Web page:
A decision in the Supreme Court of South Australia under Section 32 of the State’sWork Health and Safety Act 2011 could have national implications for employers in the transport and logistics industries.
The case related to the waste management company Cleanaway Operations. In August 2014, one of its vacuum trucks lost control on a steep section of Adelaide’s South Eastern Freeway and collided with other vehicles at high speed at an intersection, killing two people and seriously injuring two others.
The South Australian Magistrates Court of South Australia convicted Cleanaway on eight counts of offences. As the court said in its decision, Cleanaway had breached its duties under the Act to ensure, “so far is reasonably practicable, the health and safety of its workers, and of other persons”.
More specifically, the court found that Cleanaway had failed to ensure the competency of the driver in selecting the correct gear while driving a manual truck, particularly when descending the freeway. The company was fined $12 million.
Cleanaway appealed the decision to the Supreme Court. Although this court reduced the fine from $12 million to $3 million, it agreed with the lower court’s decision that it was “reasonably practicable” to assess the competence of the driver to drive down the freeway, even considering the driver had a heavy vehicle licence.
In his decision, Chief Justice Chris Kourakis said a heavy-vehicle licence ensured “a minimum, but not always sufficient, standard of competency”.
He added that the company recognised the need to assess drivers’ competence because it employed a person to assess the competency of new drivers.
In this case, the driver’s competency had been assessed only regarding automatic trucks, not manual trucks, even though the ability to make appropriate gear changes was an important safeguard against the risk of collision.
In essence, CJ Kourakis dismissed Cleanaway’s appeal to set aside counts one and two because of a failure to ensure driver competence to drive down the freeway in the vacuum truck; and a connection between the exposure of the risk and the breach of duty was proven as there were reasonably practicable measures available to Cleanaway that if adopted, would have materially reduced the risk.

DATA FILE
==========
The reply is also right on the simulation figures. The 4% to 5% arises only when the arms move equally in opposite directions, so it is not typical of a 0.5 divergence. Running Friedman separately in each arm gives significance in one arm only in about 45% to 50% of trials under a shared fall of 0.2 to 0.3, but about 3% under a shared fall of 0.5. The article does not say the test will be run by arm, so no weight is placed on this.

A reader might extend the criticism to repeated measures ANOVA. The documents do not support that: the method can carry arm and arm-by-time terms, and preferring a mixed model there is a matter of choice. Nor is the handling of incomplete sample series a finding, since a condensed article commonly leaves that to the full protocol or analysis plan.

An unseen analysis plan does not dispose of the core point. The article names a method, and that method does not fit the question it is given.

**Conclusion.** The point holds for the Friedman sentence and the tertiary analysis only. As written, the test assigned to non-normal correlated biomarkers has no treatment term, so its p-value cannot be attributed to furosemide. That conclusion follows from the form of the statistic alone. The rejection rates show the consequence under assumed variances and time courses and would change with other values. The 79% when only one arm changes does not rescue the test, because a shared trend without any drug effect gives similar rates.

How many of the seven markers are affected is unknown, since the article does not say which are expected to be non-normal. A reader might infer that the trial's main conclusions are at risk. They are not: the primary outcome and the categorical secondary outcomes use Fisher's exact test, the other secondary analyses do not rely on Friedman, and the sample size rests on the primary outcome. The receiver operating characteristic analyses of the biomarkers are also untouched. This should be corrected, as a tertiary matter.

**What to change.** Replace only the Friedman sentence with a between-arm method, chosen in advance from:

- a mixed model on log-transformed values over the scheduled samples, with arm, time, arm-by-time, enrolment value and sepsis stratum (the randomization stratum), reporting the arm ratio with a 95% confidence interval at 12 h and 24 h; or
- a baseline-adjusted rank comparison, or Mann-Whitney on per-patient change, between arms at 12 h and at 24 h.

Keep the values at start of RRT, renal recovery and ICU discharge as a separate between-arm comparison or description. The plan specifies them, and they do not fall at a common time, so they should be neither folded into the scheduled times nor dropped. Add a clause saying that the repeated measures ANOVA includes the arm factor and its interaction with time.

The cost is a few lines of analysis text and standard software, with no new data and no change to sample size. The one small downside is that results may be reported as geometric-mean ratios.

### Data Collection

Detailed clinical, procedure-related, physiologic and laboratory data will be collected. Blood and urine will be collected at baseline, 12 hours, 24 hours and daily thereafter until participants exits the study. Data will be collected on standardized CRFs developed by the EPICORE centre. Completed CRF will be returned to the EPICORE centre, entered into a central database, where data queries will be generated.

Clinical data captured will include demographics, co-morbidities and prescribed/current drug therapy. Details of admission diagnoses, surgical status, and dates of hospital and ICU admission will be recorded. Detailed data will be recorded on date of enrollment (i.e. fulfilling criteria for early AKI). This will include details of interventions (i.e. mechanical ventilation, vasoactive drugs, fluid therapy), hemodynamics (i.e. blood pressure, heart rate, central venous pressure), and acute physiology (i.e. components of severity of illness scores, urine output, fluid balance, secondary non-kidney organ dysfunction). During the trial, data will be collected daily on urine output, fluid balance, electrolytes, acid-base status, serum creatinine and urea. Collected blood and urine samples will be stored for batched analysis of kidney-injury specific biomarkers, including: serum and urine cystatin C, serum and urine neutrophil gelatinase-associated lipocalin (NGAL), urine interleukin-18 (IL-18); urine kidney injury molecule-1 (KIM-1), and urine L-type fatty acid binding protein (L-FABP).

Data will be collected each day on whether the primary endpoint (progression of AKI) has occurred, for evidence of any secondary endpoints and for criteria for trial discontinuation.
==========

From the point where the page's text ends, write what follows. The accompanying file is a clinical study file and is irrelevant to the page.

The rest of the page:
So, what does this mean for employers in these industries? First and foremost, the Supreme Court decision means that having the appropriate licence does not demonstrate competence. And, if it applies in transport and logistics, it could also apply to other industries that have employees with high-risk licences.
Small businesses, in particular, could be particularly vulnerable. It’s probably fair to assume that most small business employers assume the competence of their operators by them having the appropriate licence.
But based on the South Australian decision, licencing only satisfies a regulatory obligation, and employers need to take an extra step of actually ensuring their employees are competent.
For large transport and logistics organisations, the requisite systems are likely to be in place.
For example, they might have an experienced operator “shadow” a new employee. As the Court said, Cleanaway had a system for verifying competence of its drivers. The problem was it was deployed irregularly.
For larger organisations, this may be feasible. For smaller operators, this may be impractical and overtly burdensome. But it is something they will now have to consider.
Employers outside South Australia also need to sit up and take notice – as I said it could have national implications.
First, a prosecution under the Commonwealth Work Health and Safety Act 2011 could use the South Australian Supreme Court reasoning to apply it to duty holders under the Heavy Vehicle National Law affecting all heavy vehicle operators.
Second, as a decision in a superior court, other jurisdictions will undoubtedly look to the Judge’s reasoning around what training and instruction it is reasonably practicable to provided licensed operators.
It could be a whole new ball game.
- Liam Fraser, pictured below, is a partner at national specialist workplace law firm Kingston Reid.